To make the transition t o the dynamically induced lin- ear a model, we need such a quadratic mass term, while preserving the invariance under the simultaneous shift. This can be done by introducing a negative mass-squared term in the tree-level Lagrangian, with v, as the new mass scale. Rewriting our sources in terms of the a and 7r fields,

    the resulting Lagrangian is of the familiar form

    2 - - ;; P: [(a + ~ ; ~ / ~ v o ) ~ + (*)Z]

    v," + - 12 [ (a + p ~ c 1 2 v ~ ) 2 + (*)'I + counter) (35)

    with [17]

    L,(counter) = - i ( Z , - 1) [ ( ~ , a ) ~ + (8p7r)2] - (Z2 z ~ A - 1) hr 11612 [((T + V O ~ ; ~ / ~ $ $ J ) + 2i7r - ~ T ~ s $ ] K 2 v2

    - (2.2; - 1) 6 pb [(a + p;'12v~)2 + (7r)'I + (ZvaZu - 1) 6 [(a + p;L/2v~)2 + (T)'] , (36)

    where of the QCD constants

    and the renormalization constants are defined in terms 21% = 6,


    Z2 is the wave-function renormalization constant for the quark field. It is well known to be gauge dependent, while Z, and Zx are gauge independent. For convenience, we choose to work in the Landau gauge where Z2 = 1 SO that we may drop it from all the quark correlation functions to be considered later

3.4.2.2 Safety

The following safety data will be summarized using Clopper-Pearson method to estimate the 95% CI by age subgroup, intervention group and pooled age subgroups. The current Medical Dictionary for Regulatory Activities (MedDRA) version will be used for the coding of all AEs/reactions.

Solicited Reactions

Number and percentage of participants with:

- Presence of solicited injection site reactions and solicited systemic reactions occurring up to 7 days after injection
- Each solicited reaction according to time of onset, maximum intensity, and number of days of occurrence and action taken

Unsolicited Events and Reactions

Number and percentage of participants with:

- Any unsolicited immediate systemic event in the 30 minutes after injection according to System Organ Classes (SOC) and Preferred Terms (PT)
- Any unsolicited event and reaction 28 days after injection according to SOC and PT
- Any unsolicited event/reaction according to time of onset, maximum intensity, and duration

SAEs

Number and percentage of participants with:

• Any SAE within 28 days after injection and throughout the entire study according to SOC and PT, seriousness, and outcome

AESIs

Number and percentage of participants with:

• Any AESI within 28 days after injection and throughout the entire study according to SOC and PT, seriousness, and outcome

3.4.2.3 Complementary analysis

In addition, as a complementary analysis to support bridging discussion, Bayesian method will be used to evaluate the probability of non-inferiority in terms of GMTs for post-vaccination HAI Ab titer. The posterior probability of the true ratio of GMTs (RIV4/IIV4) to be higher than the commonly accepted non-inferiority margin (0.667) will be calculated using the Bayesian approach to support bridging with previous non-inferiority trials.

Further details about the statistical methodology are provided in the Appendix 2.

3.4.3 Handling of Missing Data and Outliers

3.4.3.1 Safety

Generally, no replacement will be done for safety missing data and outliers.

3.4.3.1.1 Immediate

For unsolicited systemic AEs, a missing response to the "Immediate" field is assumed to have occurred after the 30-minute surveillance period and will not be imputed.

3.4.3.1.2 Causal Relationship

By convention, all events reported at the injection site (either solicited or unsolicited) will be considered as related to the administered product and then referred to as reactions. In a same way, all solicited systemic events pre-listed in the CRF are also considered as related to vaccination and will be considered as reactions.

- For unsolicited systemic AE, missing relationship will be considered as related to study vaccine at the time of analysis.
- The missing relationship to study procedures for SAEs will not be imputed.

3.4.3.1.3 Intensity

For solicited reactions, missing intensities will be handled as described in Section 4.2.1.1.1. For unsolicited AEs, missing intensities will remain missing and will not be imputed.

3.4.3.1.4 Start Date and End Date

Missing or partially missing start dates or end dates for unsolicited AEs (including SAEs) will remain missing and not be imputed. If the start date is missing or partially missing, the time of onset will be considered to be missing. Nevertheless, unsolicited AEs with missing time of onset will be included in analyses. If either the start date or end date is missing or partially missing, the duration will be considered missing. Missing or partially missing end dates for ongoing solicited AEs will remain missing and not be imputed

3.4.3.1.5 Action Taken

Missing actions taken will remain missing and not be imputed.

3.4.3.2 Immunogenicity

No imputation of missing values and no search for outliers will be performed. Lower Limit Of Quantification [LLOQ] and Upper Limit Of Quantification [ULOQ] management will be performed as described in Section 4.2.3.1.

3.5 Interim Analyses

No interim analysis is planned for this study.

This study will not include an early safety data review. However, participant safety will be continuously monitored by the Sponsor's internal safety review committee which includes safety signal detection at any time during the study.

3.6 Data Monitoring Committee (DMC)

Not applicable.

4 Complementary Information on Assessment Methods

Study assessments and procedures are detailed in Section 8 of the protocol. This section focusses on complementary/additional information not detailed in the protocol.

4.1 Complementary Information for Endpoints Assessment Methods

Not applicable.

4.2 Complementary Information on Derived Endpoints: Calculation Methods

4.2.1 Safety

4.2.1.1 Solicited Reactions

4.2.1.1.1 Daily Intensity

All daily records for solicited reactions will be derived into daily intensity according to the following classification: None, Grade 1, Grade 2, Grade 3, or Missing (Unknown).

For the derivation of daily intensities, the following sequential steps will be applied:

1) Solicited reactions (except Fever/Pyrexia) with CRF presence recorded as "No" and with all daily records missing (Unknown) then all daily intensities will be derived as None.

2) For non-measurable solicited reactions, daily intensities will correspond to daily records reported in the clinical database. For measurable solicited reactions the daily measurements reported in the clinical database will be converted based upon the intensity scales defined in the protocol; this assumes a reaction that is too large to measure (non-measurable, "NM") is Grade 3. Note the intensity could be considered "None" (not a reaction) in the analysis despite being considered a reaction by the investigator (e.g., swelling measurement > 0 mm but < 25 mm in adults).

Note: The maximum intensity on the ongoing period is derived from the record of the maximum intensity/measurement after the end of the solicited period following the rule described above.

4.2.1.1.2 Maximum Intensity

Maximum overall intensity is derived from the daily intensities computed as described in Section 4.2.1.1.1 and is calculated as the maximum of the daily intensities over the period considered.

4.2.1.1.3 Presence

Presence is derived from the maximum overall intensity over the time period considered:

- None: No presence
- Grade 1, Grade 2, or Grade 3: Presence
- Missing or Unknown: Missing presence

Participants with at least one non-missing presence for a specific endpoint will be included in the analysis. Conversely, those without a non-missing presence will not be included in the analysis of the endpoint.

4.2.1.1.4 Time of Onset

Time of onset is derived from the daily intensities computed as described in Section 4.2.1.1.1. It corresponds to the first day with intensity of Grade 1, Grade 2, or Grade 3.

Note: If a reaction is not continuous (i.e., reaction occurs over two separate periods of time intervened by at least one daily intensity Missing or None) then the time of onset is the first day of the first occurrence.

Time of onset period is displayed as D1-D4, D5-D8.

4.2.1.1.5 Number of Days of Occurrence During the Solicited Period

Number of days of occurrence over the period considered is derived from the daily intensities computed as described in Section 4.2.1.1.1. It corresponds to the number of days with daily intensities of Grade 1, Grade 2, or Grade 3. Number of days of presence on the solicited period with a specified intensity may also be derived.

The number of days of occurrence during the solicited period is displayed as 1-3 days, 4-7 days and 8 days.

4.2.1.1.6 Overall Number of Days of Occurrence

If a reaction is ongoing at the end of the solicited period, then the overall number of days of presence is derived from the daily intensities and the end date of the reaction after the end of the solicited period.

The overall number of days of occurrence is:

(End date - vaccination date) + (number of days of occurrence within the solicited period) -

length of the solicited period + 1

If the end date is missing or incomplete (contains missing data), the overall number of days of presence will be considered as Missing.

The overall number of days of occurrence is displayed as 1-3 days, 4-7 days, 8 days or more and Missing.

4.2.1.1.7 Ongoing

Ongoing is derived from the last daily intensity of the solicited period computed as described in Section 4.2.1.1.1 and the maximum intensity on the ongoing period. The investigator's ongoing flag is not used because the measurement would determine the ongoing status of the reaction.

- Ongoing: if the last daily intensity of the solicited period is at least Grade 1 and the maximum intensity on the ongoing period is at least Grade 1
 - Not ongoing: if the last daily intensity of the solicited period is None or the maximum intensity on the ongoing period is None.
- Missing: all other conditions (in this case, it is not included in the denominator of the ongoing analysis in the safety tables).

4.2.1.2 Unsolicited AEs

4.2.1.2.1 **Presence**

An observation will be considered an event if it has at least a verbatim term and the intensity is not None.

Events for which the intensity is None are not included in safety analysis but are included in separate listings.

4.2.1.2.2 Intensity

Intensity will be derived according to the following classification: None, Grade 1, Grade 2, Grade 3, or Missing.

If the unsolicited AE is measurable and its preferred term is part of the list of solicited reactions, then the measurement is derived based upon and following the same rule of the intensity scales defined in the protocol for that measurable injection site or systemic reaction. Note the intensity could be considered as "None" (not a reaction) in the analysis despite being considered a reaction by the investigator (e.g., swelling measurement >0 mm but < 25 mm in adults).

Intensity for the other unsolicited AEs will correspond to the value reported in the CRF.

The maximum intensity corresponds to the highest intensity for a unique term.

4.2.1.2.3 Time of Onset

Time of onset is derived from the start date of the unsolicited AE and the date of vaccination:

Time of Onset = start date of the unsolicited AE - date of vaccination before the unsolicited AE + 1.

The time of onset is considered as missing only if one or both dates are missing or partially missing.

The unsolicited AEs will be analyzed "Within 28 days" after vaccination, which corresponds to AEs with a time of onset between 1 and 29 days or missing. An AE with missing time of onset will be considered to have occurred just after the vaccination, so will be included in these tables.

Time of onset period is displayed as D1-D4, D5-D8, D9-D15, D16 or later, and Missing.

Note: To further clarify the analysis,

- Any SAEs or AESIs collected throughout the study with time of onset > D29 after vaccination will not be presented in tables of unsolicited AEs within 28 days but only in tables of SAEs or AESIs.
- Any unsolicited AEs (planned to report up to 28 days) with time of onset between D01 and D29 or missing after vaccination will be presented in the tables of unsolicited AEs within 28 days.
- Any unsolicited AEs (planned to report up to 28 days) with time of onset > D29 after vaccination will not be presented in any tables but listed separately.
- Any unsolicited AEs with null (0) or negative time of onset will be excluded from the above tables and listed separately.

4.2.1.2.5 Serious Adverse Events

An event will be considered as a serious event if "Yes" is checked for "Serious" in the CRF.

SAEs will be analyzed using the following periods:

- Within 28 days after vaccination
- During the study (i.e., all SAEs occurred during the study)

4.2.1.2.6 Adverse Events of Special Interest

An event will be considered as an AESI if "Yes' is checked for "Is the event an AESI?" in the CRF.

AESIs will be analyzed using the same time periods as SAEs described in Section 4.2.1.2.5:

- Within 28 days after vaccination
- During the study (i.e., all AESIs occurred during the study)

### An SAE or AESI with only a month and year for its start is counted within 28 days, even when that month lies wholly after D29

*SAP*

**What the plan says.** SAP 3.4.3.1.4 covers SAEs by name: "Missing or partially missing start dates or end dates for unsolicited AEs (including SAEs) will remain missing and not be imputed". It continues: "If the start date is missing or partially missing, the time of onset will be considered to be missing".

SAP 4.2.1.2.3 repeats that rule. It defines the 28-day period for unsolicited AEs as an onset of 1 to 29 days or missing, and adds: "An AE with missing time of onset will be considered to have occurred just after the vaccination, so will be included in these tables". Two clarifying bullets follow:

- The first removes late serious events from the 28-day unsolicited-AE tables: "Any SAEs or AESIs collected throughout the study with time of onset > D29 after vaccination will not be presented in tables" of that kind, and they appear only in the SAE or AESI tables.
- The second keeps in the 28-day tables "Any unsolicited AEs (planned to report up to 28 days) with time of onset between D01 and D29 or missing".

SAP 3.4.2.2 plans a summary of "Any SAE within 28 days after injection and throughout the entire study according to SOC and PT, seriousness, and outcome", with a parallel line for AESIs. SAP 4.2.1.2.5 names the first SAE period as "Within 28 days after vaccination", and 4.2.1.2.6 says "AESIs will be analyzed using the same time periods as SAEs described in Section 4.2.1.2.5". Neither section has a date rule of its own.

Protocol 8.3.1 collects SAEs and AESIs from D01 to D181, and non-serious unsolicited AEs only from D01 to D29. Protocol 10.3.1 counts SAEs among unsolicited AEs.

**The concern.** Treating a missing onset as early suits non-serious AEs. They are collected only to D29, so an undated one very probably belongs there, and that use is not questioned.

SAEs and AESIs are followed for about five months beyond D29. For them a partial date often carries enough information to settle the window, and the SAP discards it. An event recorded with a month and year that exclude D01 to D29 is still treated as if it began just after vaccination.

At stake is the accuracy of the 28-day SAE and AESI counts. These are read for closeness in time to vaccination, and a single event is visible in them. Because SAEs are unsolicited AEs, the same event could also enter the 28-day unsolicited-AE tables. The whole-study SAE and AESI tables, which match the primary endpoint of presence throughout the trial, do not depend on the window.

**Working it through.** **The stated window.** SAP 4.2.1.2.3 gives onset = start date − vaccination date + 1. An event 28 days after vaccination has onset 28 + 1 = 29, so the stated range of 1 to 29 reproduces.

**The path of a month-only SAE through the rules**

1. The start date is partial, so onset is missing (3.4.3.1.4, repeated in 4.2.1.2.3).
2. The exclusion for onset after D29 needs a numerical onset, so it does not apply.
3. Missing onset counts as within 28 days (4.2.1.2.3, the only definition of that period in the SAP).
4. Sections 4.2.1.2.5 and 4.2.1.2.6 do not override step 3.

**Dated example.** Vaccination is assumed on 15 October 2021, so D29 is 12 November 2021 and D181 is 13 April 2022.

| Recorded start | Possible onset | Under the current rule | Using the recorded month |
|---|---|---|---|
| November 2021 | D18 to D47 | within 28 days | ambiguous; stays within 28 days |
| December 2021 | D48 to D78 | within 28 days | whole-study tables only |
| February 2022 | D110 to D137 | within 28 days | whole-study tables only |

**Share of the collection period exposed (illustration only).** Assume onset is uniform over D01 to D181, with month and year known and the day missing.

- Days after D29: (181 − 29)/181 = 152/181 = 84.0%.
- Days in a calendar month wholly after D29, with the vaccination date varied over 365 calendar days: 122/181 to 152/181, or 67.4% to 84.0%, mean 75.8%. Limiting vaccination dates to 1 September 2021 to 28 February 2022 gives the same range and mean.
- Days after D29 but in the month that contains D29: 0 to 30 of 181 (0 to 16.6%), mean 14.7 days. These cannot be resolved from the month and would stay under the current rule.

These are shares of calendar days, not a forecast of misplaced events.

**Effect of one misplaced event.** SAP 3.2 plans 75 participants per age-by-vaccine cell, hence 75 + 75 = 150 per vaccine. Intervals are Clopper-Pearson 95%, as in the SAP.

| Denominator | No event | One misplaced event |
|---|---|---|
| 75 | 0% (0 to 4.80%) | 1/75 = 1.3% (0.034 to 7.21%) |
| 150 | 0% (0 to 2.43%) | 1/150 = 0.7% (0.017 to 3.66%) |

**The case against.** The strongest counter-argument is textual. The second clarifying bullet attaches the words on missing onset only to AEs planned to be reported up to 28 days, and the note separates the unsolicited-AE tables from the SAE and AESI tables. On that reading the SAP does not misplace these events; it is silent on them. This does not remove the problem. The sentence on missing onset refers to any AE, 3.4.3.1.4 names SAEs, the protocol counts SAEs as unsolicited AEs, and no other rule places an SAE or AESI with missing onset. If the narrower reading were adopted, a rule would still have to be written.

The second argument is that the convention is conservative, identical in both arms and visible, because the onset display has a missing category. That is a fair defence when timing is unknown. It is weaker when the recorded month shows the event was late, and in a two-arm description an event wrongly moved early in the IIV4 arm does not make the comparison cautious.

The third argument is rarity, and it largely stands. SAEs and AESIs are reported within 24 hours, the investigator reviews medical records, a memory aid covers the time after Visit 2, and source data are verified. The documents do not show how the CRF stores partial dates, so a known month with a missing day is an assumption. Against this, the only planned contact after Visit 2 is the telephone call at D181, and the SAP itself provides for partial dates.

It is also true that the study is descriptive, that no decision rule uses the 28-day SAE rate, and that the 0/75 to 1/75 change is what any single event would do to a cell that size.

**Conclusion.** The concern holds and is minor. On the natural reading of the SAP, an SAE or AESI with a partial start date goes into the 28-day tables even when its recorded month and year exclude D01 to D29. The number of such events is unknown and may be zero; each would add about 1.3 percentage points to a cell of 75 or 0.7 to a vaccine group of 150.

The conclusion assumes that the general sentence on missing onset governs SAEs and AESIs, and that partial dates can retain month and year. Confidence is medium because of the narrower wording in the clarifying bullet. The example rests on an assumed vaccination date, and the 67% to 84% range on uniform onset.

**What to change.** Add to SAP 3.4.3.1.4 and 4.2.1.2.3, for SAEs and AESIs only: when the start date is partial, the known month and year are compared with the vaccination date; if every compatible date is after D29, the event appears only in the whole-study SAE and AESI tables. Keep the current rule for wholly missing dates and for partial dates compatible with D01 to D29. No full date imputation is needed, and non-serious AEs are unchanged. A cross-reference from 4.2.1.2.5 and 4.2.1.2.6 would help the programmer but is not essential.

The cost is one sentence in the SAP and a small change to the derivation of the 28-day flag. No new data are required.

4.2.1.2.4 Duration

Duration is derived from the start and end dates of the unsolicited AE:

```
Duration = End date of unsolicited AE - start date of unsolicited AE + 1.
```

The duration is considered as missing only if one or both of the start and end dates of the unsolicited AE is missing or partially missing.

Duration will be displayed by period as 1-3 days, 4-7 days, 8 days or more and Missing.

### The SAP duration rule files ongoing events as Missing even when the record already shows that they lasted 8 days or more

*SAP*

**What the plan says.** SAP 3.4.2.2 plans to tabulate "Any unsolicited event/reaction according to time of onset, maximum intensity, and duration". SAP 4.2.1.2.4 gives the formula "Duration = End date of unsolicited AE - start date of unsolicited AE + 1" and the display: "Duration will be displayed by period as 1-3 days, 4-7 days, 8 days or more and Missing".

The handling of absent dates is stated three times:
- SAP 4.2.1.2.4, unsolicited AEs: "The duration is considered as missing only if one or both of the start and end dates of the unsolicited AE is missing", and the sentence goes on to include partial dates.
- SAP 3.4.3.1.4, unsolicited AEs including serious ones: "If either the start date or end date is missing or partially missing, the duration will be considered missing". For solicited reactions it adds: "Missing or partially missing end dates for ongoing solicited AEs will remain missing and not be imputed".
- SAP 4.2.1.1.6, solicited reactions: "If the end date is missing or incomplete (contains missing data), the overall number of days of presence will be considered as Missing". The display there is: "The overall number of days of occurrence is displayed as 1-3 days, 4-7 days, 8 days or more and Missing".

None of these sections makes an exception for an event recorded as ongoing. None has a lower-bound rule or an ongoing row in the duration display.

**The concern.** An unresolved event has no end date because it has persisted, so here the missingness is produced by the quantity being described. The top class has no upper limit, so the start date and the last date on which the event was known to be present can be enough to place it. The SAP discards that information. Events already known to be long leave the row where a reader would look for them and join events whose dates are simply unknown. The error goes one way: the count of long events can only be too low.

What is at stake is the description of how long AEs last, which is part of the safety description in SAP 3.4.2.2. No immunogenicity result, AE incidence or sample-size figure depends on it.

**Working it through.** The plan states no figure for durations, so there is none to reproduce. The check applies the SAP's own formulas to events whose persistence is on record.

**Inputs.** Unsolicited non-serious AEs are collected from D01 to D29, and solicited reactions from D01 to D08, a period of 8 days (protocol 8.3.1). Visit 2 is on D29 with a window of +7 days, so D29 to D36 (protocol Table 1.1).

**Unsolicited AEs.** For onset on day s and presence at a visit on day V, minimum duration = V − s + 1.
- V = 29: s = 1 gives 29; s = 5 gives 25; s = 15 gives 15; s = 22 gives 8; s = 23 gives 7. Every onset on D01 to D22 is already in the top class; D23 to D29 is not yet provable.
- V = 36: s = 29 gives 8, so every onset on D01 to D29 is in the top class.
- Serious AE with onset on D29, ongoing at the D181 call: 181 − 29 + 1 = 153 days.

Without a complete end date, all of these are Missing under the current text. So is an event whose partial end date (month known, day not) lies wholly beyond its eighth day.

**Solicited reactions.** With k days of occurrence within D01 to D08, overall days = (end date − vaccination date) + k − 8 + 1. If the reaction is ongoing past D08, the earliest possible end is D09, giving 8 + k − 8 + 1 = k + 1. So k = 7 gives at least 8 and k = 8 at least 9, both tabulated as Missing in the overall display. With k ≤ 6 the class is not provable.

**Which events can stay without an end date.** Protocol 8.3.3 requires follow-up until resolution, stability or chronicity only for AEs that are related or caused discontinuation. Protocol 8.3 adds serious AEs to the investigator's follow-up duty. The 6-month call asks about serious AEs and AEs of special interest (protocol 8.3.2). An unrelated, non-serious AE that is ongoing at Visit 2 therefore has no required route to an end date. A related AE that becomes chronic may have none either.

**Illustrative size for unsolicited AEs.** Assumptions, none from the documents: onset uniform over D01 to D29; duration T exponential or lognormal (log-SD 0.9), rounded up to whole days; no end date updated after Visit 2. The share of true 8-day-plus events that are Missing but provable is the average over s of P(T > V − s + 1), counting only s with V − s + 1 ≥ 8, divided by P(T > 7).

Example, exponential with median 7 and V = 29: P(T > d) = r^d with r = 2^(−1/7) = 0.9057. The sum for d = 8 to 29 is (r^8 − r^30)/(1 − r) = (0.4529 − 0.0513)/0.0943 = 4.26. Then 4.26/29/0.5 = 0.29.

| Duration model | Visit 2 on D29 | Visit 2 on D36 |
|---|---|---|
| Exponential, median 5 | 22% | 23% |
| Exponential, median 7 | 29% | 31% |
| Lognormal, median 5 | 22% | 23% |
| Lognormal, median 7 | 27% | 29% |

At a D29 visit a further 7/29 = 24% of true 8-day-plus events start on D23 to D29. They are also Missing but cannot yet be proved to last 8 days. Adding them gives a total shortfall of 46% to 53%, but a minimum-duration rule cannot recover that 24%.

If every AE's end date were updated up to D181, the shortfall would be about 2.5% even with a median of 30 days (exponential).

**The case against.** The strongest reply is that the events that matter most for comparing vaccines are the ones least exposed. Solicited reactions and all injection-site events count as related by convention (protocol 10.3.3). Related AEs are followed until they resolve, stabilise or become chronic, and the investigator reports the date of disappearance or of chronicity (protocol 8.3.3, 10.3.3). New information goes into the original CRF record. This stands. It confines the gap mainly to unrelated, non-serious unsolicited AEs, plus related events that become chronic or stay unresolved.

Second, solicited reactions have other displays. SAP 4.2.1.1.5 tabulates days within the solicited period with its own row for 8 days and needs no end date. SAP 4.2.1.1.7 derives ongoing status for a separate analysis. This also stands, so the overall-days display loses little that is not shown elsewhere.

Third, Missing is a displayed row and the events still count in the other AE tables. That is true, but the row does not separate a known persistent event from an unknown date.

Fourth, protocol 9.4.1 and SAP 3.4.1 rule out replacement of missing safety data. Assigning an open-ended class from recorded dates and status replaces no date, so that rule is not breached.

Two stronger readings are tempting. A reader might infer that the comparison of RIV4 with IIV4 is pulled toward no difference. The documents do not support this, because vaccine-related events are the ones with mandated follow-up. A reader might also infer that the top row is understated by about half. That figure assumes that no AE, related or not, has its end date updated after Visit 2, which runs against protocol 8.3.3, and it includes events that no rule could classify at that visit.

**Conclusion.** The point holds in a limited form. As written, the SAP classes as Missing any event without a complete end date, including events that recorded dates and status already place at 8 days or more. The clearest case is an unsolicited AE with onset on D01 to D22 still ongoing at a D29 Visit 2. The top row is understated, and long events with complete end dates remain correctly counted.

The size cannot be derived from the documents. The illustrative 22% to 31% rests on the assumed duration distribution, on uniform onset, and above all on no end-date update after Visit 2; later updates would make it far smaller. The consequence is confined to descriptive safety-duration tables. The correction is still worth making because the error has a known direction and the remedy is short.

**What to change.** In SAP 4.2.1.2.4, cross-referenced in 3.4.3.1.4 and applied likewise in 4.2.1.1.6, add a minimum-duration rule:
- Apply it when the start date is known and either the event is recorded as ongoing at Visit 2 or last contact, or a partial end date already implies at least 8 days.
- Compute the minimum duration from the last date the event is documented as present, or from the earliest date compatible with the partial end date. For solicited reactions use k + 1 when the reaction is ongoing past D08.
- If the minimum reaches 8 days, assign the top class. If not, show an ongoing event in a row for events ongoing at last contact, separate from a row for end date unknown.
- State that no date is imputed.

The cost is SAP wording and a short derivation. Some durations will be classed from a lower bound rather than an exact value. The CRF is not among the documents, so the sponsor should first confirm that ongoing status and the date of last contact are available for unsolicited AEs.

Among the relations between the renormalization con- stants of the DSM and those of QCD, Eq. (41) came as a result of the absence of an infinite renormalization of the quadratic mass term. Because of these relations, the cou- pling constants of this induced dynamical a model are not independent but are calculable in terms of the coupling constant of QCD,

    The eigenvalue relations [8] given here are accurate to one-loop renormalization-group accuracy. When we go t o higher renormalization-group accuracy, the eigenval- ues would be modified by higher-order terms in A,. The relations among the renormalization constants also get modified according to

    etc., where Z, and ZA are now the appropriate renor- malization constants to the same higher-order accuracy.

    Note that in Eq. (37) we have implemented the tree- level stability condition for the u field. As is well known, this same condition results in the masslessness of T . What remains to be shown is whether radiative correc- tions give rise to a mass for T .

    With the C, given by Eq. (35), we may now define the effective potential for the induced a model through the functional integral